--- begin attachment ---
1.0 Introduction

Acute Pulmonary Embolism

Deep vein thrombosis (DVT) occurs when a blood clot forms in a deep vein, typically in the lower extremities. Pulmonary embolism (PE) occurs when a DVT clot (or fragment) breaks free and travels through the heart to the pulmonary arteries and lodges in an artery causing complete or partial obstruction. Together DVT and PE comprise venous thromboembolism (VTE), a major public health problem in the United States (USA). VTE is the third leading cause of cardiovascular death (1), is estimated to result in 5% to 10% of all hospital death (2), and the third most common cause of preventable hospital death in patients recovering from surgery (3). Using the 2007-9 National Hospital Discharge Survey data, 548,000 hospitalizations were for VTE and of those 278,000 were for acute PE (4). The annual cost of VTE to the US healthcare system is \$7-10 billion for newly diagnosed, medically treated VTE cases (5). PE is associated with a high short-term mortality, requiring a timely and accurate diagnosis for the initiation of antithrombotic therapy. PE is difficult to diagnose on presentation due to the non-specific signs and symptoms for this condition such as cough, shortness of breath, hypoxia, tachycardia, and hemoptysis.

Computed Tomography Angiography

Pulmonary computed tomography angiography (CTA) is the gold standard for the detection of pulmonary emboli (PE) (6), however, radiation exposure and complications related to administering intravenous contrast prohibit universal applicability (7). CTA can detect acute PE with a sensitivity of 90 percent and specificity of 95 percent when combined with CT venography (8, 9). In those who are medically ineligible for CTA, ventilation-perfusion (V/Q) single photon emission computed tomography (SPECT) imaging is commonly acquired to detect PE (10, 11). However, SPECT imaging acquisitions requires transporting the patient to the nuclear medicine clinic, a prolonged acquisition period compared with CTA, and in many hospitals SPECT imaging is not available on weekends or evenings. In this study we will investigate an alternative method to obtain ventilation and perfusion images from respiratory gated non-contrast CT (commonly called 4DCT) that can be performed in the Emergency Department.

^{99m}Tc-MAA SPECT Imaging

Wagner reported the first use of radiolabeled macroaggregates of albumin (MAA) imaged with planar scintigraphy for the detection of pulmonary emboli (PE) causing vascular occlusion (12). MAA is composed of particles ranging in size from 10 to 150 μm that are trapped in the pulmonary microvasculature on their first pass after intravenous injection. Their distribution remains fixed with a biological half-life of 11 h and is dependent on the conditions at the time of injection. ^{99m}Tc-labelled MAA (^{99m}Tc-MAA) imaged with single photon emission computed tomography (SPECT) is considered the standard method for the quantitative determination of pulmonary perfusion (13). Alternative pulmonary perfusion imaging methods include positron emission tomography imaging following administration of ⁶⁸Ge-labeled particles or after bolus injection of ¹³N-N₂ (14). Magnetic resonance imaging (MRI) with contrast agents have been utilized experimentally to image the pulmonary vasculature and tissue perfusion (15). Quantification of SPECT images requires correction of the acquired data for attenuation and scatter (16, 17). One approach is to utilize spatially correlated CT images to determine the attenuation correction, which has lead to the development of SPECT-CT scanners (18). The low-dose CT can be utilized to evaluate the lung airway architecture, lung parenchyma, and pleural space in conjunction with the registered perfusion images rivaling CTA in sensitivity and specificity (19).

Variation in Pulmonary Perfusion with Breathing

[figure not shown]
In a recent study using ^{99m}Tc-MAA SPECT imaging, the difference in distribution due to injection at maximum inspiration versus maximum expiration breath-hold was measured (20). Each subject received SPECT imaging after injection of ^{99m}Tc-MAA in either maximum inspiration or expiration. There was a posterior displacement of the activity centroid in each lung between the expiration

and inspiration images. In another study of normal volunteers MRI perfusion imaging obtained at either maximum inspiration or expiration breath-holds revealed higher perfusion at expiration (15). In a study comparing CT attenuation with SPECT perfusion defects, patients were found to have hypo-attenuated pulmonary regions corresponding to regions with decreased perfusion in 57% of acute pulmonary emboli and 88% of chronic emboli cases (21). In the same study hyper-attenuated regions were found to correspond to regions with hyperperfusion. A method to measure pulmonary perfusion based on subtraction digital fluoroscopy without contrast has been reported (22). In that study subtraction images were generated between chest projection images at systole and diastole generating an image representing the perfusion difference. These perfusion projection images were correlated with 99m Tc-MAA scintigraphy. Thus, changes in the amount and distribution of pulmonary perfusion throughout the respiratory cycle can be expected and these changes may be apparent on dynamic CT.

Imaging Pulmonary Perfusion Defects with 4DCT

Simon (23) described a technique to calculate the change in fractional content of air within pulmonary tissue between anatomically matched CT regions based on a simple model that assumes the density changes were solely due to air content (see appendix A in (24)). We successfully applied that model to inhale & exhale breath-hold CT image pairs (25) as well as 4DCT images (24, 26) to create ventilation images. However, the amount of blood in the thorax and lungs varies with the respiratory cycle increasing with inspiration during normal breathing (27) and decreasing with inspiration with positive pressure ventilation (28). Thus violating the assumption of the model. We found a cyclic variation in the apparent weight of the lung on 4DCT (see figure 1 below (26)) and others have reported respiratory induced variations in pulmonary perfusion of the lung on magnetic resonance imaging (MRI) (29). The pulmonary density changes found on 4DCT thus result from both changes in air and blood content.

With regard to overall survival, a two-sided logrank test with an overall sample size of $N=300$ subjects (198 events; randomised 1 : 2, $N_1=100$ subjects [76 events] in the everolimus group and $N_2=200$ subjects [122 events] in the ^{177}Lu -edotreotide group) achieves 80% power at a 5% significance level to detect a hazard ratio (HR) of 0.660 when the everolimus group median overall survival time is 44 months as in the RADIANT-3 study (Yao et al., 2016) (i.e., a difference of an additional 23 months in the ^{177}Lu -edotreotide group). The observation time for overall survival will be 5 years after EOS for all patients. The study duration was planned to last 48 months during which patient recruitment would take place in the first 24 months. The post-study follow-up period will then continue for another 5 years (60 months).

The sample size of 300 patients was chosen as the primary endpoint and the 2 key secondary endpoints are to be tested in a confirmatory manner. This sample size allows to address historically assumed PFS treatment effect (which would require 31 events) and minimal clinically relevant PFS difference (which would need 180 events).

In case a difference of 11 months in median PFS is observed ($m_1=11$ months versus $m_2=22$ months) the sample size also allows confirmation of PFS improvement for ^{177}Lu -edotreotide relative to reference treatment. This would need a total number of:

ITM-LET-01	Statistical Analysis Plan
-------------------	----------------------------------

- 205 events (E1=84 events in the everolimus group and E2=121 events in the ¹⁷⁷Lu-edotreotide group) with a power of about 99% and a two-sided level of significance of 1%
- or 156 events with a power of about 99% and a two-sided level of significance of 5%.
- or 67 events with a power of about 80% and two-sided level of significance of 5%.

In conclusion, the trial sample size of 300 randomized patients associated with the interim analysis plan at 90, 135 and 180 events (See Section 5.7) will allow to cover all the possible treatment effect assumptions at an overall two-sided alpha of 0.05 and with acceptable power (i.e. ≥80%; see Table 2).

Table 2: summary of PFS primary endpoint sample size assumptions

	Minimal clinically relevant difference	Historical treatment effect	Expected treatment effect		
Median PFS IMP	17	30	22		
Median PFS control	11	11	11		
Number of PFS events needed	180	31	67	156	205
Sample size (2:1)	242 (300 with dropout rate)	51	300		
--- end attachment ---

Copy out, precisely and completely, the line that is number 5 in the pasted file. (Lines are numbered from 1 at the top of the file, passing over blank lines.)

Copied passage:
Pulmonary computed tomography angiography (CTA) is the gold standard for the detection of pulmonary emboli (PE) (6), however, radiation exposure and complications related to administering intravenous contrast prohibit universal applicability (7). CTA can detect acute PE with a sensitivity of 90 percent and specificity of 95 percent when combined with CT venography (8, 9). In those who are medically ineligible for CTA, ventilation-perfusion (V/Q) single photon emission computed tomography (SPECT) imaging is commonly acquired to detect PE (10, 11). However, SPECT imaging acquisitions requires transporting the patient to the nuclear medicine clinic, a prolonged acquisition period compared with CTA, and in many hospitals SPECT imaging is not available on weekends or evenings. In this study we will investigate an alternative method to obtain ventilation and perfusion images from respiratory gated non-contrast CT (commonly called 4DCT) that can be performed in the Emergency Department.